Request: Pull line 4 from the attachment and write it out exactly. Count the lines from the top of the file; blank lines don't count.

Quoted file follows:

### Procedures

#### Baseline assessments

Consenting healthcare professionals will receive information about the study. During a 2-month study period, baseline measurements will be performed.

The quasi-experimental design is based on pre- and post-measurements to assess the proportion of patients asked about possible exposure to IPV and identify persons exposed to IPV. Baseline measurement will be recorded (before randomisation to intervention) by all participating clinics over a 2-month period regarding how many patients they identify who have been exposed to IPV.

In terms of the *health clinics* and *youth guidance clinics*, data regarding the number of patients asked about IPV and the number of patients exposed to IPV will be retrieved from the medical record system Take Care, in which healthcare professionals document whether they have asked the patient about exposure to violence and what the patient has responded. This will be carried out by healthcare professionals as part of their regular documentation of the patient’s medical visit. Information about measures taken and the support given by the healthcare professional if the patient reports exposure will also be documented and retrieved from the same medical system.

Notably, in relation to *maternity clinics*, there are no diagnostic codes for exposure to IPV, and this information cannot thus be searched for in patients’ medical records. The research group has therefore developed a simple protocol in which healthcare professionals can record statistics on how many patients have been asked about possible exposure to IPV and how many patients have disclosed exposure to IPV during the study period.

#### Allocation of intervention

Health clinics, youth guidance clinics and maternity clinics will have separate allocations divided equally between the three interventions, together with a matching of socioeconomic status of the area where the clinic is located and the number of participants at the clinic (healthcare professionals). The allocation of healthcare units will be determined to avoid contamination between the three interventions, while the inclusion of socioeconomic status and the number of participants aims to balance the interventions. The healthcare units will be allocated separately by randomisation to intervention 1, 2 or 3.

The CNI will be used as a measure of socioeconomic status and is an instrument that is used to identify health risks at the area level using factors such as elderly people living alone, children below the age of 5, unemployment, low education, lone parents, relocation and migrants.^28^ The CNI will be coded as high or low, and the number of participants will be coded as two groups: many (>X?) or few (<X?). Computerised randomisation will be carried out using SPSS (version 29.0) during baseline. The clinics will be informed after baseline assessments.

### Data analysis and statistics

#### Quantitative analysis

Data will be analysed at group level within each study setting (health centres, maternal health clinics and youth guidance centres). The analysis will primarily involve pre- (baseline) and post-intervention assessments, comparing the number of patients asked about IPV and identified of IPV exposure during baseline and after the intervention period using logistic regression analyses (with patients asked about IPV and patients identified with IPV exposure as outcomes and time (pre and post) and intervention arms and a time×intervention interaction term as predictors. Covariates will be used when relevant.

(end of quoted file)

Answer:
The quasi-experimental design is based on pre- and post-measurements to assess the proportion of patients asked about possible exposure to IPV and identify persons exposed to IPV. Baseline measurement will be recorded (before randomisation to intervention) by all participating clinics over a 2-month period regarding how many patients they identify who have been exposed to IPV.